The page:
Many see fossil divestment as an active social and moral choice, with many religious institutions taking a lead [21].  Sections of society are impatient with apparently slow progress on addressing climate issues – and express their views by fossil divestment.  They regard the climate damage done by carbon emissions as unacceptable and believe dissociation sends a strong signal to companies, governments and their peers to phase out fossil fuels. This is having an effect with 20 countries joining an anti-coal alliance launched by the UK and Canada in November 2017 [23].

This suggests divestment is not a ‘silent’ market operation. The moral aspect implies a public statement of views, censuring the activities of fossil firms for the harm they cause.  One objective of divestment is to remove fossil fuel companies’ social licence to operate [21]– the ongoing acceptance of a company or industry’s practices by employees, stakeholders and the general public [24]. This would be expected to weaken fossil firms’ political lobbying power, making it easier for governments to take meaningful action on global warming.

The social stigma that divesting investors seek to apply to fossil firms has ramifications.  Unemotionally, it could be argued that divesting investors’ holdings will just be purchased and held by others, or the firms themselves.  Should this prove profitable, the moral dimension suggests the gains may be unacceptably made.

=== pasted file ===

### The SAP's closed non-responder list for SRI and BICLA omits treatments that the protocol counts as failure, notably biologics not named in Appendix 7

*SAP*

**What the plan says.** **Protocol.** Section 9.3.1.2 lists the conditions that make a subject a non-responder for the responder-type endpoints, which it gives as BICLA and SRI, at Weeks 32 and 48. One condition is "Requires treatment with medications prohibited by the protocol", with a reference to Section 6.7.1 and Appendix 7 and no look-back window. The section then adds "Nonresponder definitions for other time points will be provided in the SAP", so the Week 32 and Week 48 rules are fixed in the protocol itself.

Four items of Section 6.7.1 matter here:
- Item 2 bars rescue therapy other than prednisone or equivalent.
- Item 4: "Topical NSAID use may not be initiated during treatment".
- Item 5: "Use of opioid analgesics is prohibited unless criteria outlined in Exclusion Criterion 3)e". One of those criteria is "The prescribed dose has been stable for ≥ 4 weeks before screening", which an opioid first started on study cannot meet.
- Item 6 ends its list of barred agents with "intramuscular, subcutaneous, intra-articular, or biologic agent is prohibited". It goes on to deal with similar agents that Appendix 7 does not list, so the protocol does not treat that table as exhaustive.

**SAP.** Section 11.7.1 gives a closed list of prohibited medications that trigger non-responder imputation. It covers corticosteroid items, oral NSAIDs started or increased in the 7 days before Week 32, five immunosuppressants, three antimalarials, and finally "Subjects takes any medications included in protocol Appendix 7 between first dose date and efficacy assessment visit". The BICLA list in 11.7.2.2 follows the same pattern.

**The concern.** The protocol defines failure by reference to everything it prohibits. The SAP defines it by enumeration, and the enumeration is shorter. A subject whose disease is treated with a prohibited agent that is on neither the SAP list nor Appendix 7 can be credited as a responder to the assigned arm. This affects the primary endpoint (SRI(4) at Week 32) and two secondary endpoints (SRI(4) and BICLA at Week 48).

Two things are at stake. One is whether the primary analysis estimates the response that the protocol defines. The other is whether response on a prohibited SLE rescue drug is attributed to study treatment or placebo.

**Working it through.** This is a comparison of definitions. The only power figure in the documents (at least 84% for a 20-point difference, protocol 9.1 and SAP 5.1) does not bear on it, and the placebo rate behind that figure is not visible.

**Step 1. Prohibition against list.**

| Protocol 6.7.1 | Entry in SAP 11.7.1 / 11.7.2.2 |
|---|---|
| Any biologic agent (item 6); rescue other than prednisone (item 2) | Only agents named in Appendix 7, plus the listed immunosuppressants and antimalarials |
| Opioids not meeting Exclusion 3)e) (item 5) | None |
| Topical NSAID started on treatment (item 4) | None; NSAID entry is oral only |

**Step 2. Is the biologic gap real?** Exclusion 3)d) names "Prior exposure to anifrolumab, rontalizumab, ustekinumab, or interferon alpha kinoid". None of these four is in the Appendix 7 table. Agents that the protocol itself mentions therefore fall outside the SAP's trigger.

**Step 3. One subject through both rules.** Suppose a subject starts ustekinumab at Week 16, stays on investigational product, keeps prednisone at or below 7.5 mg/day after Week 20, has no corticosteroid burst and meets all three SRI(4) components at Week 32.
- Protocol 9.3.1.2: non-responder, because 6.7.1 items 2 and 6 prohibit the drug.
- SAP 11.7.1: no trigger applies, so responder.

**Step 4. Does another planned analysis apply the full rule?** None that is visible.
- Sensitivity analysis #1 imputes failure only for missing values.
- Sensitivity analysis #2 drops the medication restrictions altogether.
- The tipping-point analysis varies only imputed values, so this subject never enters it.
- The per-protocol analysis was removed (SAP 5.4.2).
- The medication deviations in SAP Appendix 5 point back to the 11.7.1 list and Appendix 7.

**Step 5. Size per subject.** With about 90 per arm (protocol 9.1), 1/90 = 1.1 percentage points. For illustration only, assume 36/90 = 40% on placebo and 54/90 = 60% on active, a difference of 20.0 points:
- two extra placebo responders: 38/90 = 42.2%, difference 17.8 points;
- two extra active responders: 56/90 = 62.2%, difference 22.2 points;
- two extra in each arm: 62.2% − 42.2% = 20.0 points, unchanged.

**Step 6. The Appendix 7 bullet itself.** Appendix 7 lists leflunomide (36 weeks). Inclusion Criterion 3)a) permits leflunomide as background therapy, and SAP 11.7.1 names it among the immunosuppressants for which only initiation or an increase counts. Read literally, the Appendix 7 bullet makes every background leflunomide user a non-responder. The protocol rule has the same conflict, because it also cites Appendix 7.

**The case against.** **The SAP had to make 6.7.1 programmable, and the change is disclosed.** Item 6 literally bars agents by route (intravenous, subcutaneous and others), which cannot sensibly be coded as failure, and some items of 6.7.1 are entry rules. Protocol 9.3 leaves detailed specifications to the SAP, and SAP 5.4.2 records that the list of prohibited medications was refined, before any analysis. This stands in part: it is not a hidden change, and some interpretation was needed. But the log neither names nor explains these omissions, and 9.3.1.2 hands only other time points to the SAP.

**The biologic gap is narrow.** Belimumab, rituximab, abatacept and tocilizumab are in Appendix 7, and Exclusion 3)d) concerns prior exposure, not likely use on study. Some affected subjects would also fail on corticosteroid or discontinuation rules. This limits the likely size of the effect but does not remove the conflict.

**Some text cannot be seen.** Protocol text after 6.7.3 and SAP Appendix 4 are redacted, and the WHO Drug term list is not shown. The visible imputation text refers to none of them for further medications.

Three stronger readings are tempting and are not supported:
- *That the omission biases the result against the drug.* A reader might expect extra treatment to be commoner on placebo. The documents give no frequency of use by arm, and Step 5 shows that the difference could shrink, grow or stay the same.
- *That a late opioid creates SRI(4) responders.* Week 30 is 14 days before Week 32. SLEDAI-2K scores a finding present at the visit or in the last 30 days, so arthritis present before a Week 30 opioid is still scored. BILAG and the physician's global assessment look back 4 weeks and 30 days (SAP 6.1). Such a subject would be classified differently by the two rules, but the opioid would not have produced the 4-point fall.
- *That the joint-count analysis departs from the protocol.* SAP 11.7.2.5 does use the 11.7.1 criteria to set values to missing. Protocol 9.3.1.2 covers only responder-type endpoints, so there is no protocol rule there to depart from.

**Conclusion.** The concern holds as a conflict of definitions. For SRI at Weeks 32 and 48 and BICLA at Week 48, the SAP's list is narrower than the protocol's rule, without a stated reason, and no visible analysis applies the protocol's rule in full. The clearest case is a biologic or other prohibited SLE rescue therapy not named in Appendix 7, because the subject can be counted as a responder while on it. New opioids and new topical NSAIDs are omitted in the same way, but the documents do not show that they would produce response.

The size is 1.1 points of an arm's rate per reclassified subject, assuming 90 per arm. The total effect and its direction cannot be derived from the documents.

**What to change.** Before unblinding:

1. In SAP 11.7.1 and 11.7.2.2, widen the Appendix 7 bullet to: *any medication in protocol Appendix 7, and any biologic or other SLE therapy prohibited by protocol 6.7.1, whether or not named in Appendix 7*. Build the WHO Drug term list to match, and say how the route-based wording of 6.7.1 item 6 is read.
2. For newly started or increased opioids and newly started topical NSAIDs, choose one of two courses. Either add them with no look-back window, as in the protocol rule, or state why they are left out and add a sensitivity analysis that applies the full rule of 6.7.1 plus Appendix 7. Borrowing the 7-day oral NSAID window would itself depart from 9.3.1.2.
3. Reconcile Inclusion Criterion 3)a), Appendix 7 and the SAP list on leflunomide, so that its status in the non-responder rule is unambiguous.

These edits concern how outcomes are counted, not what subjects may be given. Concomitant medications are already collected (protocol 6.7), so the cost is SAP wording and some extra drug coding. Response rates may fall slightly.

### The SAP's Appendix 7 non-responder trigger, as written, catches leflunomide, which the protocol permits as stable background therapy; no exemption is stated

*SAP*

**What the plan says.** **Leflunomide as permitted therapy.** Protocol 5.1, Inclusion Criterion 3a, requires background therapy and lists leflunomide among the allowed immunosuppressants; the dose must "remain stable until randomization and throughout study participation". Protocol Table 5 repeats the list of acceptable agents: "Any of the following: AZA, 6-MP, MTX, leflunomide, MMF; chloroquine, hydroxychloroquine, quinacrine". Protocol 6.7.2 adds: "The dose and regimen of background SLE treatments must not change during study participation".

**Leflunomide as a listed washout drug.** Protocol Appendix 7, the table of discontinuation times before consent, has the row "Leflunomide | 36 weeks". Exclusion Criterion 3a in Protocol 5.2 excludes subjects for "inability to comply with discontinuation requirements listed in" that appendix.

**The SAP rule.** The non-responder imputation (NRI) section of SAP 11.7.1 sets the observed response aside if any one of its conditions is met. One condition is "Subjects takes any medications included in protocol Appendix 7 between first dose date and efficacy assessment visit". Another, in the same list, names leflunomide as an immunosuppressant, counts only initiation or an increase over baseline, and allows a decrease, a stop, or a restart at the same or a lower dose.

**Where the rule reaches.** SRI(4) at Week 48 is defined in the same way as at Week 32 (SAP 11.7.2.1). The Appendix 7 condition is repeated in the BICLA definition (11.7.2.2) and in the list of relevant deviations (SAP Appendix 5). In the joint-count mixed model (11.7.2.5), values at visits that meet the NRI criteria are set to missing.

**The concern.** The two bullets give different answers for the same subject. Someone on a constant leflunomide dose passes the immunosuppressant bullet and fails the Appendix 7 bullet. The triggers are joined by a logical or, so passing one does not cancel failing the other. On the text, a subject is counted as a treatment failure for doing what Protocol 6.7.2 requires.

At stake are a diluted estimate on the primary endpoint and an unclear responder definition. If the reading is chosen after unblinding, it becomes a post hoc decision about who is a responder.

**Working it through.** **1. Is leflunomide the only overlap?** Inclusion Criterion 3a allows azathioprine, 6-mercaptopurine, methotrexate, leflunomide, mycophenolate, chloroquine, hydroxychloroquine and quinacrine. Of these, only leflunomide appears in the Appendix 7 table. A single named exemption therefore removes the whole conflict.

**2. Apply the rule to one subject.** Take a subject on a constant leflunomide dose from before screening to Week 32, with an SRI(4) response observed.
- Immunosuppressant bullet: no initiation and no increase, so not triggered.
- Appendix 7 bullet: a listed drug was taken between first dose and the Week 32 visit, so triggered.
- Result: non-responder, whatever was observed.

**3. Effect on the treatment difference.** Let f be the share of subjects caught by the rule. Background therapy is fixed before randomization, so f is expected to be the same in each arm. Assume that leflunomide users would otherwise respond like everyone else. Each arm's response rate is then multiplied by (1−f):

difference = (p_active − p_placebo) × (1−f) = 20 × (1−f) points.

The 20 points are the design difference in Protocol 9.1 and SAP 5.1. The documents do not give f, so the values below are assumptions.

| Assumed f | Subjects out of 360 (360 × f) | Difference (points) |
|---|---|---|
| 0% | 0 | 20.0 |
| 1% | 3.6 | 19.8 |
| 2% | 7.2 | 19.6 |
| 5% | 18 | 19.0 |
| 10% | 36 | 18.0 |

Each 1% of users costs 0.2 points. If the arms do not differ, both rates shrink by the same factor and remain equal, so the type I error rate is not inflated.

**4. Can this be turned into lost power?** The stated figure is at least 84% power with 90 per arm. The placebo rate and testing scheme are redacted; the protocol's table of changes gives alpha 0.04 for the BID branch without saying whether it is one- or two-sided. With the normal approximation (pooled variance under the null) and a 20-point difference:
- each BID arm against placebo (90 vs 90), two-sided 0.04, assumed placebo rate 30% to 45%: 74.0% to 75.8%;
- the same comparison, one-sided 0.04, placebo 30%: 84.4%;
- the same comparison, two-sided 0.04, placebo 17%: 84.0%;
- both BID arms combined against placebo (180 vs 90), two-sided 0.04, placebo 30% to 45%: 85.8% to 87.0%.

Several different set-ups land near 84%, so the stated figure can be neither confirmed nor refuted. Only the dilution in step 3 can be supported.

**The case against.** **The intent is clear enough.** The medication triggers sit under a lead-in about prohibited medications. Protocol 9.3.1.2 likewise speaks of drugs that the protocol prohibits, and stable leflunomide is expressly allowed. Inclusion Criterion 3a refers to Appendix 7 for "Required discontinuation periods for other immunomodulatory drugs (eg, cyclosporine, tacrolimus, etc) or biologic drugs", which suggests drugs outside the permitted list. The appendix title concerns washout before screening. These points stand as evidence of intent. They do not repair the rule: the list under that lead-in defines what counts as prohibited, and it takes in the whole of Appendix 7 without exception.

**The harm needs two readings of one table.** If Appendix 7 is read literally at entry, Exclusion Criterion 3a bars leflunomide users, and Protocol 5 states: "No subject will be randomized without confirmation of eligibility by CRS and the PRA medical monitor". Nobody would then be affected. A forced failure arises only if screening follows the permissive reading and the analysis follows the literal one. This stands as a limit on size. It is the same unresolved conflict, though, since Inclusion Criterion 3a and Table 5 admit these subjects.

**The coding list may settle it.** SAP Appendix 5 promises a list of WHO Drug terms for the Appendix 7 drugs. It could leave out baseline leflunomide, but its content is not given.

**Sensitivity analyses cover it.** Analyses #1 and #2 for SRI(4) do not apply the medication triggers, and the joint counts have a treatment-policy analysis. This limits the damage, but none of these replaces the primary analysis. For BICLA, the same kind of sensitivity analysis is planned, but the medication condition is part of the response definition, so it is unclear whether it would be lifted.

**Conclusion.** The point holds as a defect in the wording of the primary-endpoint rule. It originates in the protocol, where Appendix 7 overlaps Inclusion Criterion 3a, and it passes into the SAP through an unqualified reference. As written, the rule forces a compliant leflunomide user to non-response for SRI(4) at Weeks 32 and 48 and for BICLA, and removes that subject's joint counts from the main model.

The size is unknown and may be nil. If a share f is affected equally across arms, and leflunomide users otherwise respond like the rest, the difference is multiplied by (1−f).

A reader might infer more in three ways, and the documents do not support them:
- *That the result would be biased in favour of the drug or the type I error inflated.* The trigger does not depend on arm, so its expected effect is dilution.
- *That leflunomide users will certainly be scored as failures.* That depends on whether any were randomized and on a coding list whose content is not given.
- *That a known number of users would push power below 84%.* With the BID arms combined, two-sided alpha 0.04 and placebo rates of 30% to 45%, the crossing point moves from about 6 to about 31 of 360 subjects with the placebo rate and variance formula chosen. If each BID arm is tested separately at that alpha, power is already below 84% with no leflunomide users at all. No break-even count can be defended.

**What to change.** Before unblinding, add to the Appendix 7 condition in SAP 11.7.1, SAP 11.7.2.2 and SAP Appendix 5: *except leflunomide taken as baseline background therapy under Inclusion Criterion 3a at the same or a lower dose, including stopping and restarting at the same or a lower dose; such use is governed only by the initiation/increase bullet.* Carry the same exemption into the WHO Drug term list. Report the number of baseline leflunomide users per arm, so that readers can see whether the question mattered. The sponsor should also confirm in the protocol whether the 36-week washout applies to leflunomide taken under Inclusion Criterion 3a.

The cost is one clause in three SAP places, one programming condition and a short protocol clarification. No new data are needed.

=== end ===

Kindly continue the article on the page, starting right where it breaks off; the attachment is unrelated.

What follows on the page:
What Fossil Divestment is Not


Some practices should not be regarded as fossil divestment:

» Portfolios that just happen currently to be fossil free.

» Impact funds which, although targeting emissions reductions do not have explicit divestment policies.

» Any fossil investments, whether equity or bond and regardless of bond covenants.


Investment managers who are coincidentally fossil-free, or “impact-focused” should adopt explicit policies to guarantee their divested status. Stakeholders value this transparency.

Investors with a divestment mandate also distrust firms providing services making fossil companies more efficient or reducing their energy consumption.  They fear such activities may facilitate more rapid extraction of fossil reserves. They consider attempts by fossil companies to ‘green’ their portfolios as mostly lobbying to extend their social licence.


How this helps Advisers

Ethical and sustainable investors can consider adopting robust divestment policies.  By taking early action, wealth managers can show leadership and accrue reputation with their clients.  Advisers and fund selectors can identify pro-active managers and guide their clients accordingly. The science is clear, decisive action to prevent dangerous climate change needs to be taken quickly.

Media commentary shows that much of the public understand this message, even if the finance sector has been slower to adjust.   Clients increasingly wish to invest ethically; the Investment Association reports £17.0 billion assets in the UK ethical funds sector in March 2019, a yearly increase of £1.7 billion [25]. Advisers need to know how to best help clients by selecting the most appropriate ethical funds and accessing the skills of wealth managers who can support them in this crucial area.